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Company not receiving criminal charges for explosion

On Behalf of | Mar 10, 2014 | Firm News

A contractor that allegedly caused an explosion when an employee hit a gas line at a residence on March 4 will not be brought up on criminal charges. The accident resulted in one fatality and injuries to seven workers. Investigators have ruled the explosion, which damaged more than 50 homes and completely destroyed one house, as an accident. When a contractor in any part of the country, including Pennsylvania, causes a fire or explosion, investigators often look for fault to determine whether a company or worker violated safety regulations.

The explosion in New Jersey occurred when workers from the contractor tried to put in a new electrical line at a home in Ewing Township. City investigators are still looking into whether the workers followed procedure and called 911 right after the gas line was ruptured, before the explosion. The company received fines of more than $100,000 in March and August 2013 for safety violations for its failure to take measures to protect its workers and use correct signals and warning signs at excavation work sites.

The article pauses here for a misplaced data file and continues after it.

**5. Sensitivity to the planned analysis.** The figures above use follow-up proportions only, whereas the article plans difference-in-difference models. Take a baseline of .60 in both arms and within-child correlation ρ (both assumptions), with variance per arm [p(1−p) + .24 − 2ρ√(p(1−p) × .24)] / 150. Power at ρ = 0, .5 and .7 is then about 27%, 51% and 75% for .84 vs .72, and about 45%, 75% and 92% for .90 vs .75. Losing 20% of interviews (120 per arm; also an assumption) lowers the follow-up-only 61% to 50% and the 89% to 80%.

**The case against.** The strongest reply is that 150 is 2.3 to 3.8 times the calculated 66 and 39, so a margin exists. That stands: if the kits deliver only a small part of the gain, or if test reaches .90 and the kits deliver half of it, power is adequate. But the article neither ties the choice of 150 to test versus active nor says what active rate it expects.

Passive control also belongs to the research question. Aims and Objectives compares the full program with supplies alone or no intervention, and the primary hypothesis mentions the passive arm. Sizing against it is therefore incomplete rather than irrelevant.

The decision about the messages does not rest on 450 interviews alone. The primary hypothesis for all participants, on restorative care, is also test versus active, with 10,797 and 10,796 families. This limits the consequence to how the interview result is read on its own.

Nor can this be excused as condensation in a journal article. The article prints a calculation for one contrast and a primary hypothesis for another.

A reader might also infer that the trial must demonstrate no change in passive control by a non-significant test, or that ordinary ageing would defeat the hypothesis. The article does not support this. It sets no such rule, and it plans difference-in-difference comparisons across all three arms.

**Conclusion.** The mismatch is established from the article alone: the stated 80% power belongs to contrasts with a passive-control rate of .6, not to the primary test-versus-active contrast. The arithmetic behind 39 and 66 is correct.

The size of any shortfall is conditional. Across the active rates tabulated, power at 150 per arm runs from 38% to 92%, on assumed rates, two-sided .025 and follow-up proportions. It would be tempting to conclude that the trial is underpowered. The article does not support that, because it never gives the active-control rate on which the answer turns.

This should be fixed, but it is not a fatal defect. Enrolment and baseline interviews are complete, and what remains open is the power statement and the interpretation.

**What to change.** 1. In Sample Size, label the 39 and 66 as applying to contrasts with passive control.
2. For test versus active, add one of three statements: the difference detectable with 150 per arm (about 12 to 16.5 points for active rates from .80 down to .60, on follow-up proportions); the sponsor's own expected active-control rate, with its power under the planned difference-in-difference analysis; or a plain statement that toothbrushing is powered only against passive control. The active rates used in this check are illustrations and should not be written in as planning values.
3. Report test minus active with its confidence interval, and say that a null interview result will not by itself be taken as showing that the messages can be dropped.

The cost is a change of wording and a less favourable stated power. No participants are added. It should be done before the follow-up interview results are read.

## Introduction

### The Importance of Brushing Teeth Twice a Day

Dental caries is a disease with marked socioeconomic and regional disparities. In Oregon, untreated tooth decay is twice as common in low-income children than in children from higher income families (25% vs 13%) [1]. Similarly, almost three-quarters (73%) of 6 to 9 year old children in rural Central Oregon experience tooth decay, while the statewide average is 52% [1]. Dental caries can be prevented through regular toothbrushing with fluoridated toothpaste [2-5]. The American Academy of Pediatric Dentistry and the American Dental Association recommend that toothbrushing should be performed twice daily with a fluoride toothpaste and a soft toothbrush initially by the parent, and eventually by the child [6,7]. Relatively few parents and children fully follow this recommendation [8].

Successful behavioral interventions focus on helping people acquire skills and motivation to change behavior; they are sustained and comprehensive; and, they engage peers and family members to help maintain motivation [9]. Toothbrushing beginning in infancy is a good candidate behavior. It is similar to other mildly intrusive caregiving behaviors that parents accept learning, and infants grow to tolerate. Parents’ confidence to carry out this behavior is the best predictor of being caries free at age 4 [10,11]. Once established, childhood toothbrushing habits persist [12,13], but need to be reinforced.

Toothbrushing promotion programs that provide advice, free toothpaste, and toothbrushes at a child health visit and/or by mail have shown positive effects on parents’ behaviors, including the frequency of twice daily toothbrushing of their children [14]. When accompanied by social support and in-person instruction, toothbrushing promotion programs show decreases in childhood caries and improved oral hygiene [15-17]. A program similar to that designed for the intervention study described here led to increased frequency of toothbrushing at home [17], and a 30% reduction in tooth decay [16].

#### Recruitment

A woman who resided at the house that was demolished died in the explosion, and the seven individuals who received minor injuries during the explosion all worked for the local electrical company. In an explosion such as the one in New Jersey, companies are often held liable for their role in a workplace accident during criminal proceedings or civil court trials.

In Pennsylvania and other states, employees need to go through certain procedures, including informing their supervisors about their injuries, seeking medical care and filing injury reports, for workers’ compensation claims. Individuals with work-related injuries or illnesses can receive up to two-thirds of their salaries if they are approved for workers compensation benefits. Employees can improve their chances of getting their workers’ compensation claims approved or winning lawsuits for workplace injuries if they have witnesses and detailed workplace injury reports to support their cases.

Source: Pennsylvania Department of Labor and Industry, “Workers’ Compensation and the Injured Worker”

Source: NBC Philadelphia, “Mayor: No Criminal Charges Will be Filed for Deadly Explosion“, March 07, 2014